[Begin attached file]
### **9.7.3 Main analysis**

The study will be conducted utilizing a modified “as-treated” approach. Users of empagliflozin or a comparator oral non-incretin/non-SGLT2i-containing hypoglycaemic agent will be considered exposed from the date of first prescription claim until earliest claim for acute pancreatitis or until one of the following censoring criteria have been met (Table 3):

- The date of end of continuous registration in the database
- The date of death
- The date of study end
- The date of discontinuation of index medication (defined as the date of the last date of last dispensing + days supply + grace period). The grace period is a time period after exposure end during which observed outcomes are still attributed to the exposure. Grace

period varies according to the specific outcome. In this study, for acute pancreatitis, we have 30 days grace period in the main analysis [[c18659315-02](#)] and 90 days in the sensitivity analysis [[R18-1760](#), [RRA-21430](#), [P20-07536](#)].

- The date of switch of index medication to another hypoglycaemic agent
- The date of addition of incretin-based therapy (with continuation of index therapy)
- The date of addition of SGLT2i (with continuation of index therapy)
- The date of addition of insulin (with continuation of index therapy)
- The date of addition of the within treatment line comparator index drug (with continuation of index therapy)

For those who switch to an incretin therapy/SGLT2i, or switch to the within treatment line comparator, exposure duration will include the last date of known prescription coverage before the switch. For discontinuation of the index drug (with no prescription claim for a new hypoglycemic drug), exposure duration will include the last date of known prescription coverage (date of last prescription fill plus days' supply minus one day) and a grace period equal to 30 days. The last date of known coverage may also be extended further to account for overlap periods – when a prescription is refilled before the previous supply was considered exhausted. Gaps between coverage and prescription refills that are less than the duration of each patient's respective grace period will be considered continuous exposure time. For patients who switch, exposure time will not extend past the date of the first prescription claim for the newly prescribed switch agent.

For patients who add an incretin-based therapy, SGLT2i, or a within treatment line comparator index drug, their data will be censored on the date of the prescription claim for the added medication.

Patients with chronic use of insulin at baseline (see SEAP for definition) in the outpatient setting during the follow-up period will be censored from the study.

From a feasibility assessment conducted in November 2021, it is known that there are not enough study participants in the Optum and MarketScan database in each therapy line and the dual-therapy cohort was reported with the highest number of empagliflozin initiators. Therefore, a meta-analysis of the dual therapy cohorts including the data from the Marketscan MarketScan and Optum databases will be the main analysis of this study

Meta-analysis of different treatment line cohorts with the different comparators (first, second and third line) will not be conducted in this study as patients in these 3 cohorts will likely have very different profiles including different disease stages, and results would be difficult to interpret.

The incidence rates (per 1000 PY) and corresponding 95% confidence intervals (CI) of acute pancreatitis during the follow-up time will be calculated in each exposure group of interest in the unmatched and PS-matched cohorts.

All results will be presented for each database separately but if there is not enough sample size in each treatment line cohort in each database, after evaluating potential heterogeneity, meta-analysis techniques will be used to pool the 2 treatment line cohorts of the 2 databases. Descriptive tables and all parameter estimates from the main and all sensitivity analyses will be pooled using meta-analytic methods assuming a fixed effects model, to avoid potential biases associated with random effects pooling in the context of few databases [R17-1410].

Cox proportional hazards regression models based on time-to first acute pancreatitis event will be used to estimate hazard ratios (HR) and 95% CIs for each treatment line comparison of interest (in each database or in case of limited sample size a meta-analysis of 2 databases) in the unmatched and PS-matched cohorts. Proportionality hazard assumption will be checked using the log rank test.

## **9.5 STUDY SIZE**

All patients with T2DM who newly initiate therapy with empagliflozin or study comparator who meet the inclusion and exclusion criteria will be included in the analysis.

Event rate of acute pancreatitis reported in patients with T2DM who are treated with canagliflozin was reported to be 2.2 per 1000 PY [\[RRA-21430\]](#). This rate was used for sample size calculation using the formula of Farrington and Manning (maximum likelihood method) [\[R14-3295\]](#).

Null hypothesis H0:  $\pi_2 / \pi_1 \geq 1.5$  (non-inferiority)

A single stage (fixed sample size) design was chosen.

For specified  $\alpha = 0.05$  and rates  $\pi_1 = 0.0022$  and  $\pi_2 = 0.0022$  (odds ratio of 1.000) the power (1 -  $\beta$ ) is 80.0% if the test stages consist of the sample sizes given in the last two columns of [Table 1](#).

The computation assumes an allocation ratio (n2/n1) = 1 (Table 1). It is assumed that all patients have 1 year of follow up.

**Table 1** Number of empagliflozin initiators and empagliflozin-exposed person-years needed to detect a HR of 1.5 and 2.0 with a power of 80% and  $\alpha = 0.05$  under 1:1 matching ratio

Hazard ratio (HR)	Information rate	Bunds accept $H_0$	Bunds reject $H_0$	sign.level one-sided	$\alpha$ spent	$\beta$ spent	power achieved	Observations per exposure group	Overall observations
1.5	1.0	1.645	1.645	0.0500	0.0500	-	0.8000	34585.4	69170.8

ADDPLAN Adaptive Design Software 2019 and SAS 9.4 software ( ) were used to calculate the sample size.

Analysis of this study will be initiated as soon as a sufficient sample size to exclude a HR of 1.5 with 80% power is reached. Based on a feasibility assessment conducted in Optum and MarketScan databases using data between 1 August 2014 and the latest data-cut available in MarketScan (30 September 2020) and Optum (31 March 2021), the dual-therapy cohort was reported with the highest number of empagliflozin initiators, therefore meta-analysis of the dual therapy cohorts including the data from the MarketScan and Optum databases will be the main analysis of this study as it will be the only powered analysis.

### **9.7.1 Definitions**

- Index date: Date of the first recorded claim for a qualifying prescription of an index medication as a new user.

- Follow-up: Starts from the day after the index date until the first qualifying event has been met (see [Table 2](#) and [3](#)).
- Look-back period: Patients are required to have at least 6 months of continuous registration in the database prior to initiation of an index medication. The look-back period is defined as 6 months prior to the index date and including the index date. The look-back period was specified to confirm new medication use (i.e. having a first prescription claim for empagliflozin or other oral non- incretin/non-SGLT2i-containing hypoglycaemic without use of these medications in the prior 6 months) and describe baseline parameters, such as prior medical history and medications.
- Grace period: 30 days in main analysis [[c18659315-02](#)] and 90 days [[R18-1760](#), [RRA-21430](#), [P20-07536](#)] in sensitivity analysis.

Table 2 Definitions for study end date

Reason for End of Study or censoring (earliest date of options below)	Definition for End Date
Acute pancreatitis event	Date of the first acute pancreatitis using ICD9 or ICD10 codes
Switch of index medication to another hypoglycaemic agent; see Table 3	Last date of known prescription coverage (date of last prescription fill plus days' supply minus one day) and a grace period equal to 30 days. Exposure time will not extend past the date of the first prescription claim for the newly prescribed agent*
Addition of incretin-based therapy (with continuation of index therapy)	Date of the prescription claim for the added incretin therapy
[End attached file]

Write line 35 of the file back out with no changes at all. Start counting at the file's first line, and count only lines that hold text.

- Follow-up: Starts from the day after the index date until the first qualifying event has been met (see [Table 2](#) and [3](#)).